Genre: Drama Running Time: 1 hr. 55 min.
Release Date: February 12th, 2021 MPAA Rating: PG-13
Director: Lee Isaac Chung Actors: Steven Yeun, Yeri Han, Alan S. Kim, Noel Cho, Will Patton, Yuh-jung Youn, Esther Moon
hat is this place?” When Jacob Yi (Steven Yeun) shows his wife Monica (Yeri Han) their new home in Arkansas, she’s in for a surprise. Though their children David (Alan Kim) and Anne (Noel Kate Cho) set about investigating the house with glee – a mobile home, complete with fascinating wheels and blocks to stabilize it – Monica is disgusted by its “hillbilly” appearance. But at least their place is on a large plot of land (somewhere around 50 acres), where Jacob envisages growing a Korean vegetable garden. “This is the best dirt in America!”
The Yis work at Wilkinson Hatcheries, having previously slaved away in a comparable business in California, staring at chicken butts all day (a sorting process called sexing that weeds out the useless males to be destroyed). But there they had nothing (and most of Jacob’s savings went to supporting his parents, a custom of his Korean heritage); here, they have a tremendous amount of property and a chance at starting over to pursue the (misguided or deceptive) American Dream. With some luck and plenty of determination, they just might make it.
Despite a couple of initial, bitter fights over their living situation, the Yis harbor a certain optimism that feels serendipitous, even though they’re essentially alone out in the wilderness and an hour away from a hospital (which is concerning due to little David’s heart issues). Plus, a couple of acquaintances are unexpectedly odd (were this a horror film, things could have gone south rapidly) – in particular, farmhand Paul (Will Patton), whose religion-drenched cordiality is as alarming as it is harmless and borderline endearing. And when Monica’s mother (Yuh-jung Youn) arrives to help babysit as a compromise for Jacob’s obsession with farming, it’s yet another opportunity for relationships to become strained – and for David to act out, partly because he’s forced to share his room, but mostly because this new visitor doesn’t conform to his grandmotherly standards.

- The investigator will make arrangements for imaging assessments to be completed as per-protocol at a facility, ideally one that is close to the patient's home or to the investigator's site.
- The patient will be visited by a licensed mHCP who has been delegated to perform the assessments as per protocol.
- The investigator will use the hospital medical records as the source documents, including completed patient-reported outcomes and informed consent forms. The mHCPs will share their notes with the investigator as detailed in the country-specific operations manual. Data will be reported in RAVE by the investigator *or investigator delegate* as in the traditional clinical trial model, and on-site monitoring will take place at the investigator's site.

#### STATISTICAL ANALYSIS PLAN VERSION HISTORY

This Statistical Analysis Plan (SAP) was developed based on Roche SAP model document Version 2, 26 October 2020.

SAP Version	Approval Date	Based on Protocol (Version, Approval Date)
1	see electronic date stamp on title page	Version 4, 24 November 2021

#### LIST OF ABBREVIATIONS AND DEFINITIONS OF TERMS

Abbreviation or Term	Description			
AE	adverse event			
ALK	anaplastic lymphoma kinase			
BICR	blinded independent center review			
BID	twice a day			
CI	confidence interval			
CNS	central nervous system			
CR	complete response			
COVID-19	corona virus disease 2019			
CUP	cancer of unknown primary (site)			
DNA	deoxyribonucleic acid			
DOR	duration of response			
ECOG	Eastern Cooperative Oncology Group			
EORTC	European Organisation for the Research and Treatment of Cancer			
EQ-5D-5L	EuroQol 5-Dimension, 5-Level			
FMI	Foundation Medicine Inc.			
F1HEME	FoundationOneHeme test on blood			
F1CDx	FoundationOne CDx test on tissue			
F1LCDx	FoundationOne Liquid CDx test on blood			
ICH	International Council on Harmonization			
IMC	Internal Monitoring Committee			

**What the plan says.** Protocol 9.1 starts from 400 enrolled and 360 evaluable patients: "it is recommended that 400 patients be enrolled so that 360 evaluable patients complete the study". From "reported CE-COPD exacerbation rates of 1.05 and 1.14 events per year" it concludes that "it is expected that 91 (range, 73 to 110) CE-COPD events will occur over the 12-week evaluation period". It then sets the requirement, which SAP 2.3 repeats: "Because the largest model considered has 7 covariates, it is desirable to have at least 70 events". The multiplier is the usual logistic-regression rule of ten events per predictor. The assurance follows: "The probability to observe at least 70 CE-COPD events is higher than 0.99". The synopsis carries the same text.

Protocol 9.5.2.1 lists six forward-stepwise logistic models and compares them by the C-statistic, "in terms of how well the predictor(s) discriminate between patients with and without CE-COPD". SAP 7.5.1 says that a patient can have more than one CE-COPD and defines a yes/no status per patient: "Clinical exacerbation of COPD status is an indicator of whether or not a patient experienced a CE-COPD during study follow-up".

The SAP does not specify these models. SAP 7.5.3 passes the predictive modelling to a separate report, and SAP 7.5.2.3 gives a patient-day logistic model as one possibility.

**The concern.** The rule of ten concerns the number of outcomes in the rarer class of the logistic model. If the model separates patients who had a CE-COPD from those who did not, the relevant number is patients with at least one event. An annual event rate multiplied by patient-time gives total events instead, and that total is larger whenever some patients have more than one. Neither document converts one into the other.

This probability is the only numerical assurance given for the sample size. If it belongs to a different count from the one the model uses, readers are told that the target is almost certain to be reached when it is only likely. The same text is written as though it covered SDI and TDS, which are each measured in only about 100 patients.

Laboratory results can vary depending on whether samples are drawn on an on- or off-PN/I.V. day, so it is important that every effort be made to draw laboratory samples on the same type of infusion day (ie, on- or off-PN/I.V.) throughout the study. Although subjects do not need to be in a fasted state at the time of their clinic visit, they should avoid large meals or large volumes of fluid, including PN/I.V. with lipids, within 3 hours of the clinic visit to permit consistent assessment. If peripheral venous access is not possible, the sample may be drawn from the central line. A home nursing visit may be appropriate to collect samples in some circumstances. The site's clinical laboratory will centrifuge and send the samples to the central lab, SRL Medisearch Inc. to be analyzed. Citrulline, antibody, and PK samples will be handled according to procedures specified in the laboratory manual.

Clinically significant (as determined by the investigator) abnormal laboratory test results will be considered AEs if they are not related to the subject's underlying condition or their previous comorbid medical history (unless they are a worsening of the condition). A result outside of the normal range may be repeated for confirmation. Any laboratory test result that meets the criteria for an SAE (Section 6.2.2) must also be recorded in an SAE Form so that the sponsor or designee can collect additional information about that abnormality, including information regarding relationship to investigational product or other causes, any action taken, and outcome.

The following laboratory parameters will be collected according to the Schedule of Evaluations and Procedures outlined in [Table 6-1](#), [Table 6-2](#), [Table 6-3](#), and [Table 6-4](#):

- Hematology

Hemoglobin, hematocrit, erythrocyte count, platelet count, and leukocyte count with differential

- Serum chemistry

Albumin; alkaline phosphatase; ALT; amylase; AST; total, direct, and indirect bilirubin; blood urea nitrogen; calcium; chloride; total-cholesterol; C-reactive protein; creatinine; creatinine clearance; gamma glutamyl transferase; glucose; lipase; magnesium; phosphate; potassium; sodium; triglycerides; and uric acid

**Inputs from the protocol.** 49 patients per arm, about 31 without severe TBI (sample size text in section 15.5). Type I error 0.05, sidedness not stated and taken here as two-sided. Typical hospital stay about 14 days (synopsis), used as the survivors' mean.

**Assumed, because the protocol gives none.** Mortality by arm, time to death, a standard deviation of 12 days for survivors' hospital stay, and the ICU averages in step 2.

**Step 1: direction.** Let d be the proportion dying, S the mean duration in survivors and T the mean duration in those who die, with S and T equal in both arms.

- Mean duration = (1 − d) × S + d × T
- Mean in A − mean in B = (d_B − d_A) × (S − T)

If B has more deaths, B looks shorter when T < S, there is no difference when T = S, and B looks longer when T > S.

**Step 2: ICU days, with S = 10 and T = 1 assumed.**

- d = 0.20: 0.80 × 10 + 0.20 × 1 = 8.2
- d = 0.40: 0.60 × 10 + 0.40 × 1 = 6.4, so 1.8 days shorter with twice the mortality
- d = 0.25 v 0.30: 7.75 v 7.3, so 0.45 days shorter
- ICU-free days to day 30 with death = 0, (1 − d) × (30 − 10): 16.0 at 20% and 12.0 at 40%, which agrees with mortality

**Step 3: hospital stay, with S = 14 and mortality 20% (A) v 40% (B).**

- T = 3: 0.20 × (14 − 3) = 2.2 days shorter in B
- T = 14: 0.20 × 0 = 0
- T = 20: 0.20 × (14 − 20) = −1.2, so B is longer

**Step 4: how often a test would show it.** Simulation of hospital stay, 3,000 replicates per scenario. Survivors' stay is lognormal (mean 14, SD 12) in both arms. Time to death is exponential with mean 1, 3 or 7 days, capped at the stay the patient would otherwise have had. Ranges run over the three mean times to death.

As the film explores the simple pleasures of the wilderness, the freedoms and potential of entrepreneurial self-reliance, and new friendships, it simultaneously scrutinizes darker concepts of conflicted cultural identity, discipline, living up to expectations, struggling with a sense of belonging (“Why’s your face so flat?”), the monotony of manual labor, and the woes of impending financial failure (and the demoralized actions that come from combating that possibility). The scope of the picture may be limited, especially with the small-town ’80s setting (with few locations) and the modest cast of characters, but the warmth and tenderness are breathtaking. The roles all exhibit an astounding authenticity, made more compelling by their intimate environments and situations. More than anything else, “Minari” is a character study.
Perhaps the most affecting performance comes from Yuh-jung Youn, an uncommon voice of reason yet a bit of a rebel; the striking humanity she imparts in everyday routines and plain observations is thoroughly compelling. In her unconditional normalcy, she’s a spectacular cinematic presence. Her turn is the most dependable; by contrast, Monica’s is the least, given several sequences to develop understandable objections, which are inexplicably – and disappointingly – discarded toward the conclusion, as if permanently assuaged by unrelated tragedies. By the end – featuring a powerhouse of a climax, even if it’s contrived – as misplaced measurements of success are weighed against personal strengths and the heartbreak of familial strife, this becomes a conspicuous misstep with emotional justifications. “Minari” might hope that specific ambiguities are realistic, but it’s considerably unsatisfying when those subtleties ignore numerous, previously defined motivations and mindsets and conflicts – and the revelations that desperately needed to occur for both of the main characters to realize true contentedness. Fortunately, the gentle, peaceful score by Emile Mosseri is consistently mesmerizing.
– Mike Massie